|(photo from Amazon.com)|
Bringing Up Bébé, by Pamela Druckerman. I think there was some very good parenting advice in here. And the author's writing style was amusing and easy to read (after I skipped the intro, which I was finding irritating)---like reading a blog rather than a manual. And I liked that she, too, notices how often United States mothers call themselves "bad mothers" in a tic-like, not-having-anything-to-do-with-being-a-bad-mother way: "I gave him a sandwich for lunch---I'm such a bad mother." "I know I'm a bad mother, but I wanted to go to the grocery store on my own." "I'm such a bad mother: I let him watch television so I could read my book."
But I have five major objections:
1. I am tired of hearing about how superior the French are, even if they are. I think cultures are wise to learn from each other---and now I would like to learn from a DIFFERENT culture for awhile. How about India? Scandinavia? Russia? Nigeria?
2. I already feel enough natural annoyance at parenting styles other than mine, and I've noticed others feeling that kind of annoyance as well, so I suspect none of us are in need of something to SUPPLEMENT that annoyance. After reading this book, I feel like everyone including me is an idiot making things hard for themselves on purpose while simultaneously being show-offs and bringing up children to be beasts. Since I can't make everyone read the book and start doing things in the superior French way, this seems like a bad feeling to cultivate.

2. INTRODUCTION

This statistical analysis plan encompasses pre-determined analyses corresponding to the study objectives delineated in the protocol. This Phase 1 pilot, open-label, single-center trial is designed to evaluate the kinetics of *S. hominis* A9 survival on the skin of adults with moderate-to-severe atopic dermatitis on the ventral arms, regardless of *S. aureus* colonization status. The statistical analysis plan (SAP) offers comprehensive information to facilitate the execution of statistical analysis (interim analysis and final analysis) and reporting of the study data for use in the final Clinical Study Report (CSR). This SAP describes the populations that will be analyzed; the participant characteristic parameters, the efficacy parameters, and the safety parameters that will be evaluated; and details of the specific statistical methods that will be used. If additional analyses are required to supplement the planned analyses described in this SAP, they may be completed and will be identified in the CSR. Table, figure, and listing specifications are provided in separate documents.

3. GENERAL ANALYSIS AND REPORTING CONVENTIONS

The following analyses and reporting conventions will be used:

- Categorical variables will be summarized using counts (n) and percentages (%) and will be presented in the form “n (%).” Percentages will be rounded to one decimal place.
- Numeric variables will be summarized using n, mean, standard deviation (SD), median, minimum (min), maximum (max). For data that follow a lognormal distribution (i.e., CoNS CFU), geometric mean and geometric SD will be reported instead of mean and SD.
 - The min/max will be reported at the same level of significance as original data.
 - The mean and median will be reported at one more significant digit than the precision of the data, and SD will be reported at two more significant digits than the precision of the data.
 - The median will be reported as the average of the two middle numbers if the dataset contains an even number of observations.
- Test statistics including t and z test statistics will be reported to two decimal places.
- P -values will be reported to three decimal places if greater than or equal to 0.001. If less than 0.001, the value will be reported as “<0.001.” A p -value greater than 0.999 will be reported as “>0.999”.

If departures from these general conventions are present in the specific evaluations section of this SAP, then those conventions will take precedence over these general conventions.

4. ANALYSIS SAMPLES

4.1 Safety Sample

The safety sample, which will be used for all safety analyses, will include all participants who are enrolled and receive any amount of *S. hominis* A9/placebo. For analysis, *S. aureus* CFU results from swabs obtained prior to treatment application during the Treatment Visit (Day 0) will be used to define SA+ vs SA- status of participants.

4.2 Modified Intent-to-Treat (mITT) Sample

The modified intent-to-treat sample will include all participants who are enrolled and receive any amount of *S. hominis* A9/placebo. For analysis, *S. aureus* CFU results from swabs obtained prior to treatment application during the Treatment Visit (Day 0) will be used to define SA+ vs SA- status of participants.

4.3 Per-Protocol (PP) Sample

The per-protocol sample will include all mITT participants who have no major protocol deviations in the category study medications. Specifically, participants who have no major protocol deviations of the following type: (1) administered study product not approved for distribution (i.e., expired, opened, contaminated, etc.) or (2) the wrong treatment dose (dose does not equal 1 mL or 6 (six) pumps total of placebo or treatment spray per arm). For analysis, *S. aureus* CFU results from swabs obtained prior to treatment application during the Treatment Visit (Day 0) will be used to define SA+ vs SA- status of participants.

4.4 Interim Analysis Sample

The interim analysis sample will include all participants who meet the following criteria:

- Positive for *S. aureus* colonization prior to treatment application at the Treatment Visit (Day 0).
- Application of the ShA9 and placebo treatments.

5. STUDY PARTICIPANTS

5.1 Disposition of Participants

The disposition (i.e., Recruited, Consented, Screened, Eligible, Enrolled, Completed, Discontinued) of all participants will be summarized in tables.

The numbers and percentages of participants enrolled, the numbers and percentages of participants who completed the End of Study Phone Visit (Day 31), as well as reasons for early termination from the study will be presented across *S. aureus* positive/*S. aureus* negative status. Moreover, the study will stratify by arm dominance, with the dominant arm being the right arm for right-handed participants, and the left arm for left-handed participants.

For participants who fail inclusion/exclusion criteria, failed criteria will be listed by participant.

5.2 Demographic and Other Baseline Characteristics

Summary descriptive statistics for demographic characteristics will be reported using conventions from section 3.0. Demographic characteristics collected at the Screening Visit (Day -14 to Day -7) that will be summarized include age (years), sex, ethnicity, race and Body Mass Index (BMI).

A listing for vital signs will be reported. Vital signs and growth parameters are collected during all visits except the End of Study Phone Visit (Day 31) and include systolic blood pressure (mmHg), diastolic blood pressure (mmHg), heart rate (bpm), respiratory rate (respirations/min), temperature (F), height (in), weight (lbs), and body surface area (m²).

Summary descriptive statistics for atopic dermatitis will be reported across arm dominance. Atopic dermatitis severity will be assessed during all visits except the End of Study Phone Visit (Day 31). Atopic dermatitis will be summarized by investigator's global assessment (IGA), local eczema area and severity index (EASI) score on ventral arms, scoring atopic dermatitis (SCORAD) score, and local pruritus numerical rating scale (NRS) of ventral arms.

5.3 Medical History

3. It's TOO LATE: I have already reared my children past this age. (The book mostly addresses from babyhood up to the start of elementary school---and some methods are too late after 4 months.)
4. I didn't really...BELIEVE her. I felt like her sample was too small and too anecdotal. There were things that didn't make sense: everyone in France does daycare! but there aren't enough spaces for everyone! It's like if someone visited Mississippi in the United States and then wrote a book about how all United States children say "Yes, sir" and "Yes, ma'am." And some of the French child-rearing ideas she praises are EXACTLY what I've heard here in the U.S., such as offering a child a vegetable again and again, having the child cook with you, making the child try one bite. THAT IS NOT EXCLUSIVELY FRENCH. And most telling to me: she tells how great these child-rearing principles are, but then doesn't really apply them to her own kids, even though she's living in France. She has excuses, but they sound exactly like the Typical American excuses she just finished saying had no merit. She throws herself so deeply into getting her Parental Suffering Merit Badge, she's almost losing her mind and almost losing her marriage and almost going bankrupt hiring nearly round-the-clock help---but she still delays putting the children in the subsidized flexible care she just finished telling us was so excellent and so crucial.
5. A major section covers how great it is that French mothers don't eat much. This seems off-topic, and I already read that book.
This isn't an objection, but I also felt depressed reading about her marriage. A memorable line is where she tries to talk to her husband as they're getting ready for bed, and he cuts her off by telling her that nothing she could possibly say to him could be as interesting as the articles in the magazine he's reading. Another memorable tale is where she finds he's brushing the teeth of a child who still has a mouthful of food, and he says he can't handle her picky and arbitrary demands.
But my mom and I both read the book, we both laughed all the way through it, we both found things we considered very good advice and/or very thought-provoking, and we're both glad we read it. Well, I THINK I'm glad I read it. Let's see if the Increased Annoyance wears off a bit.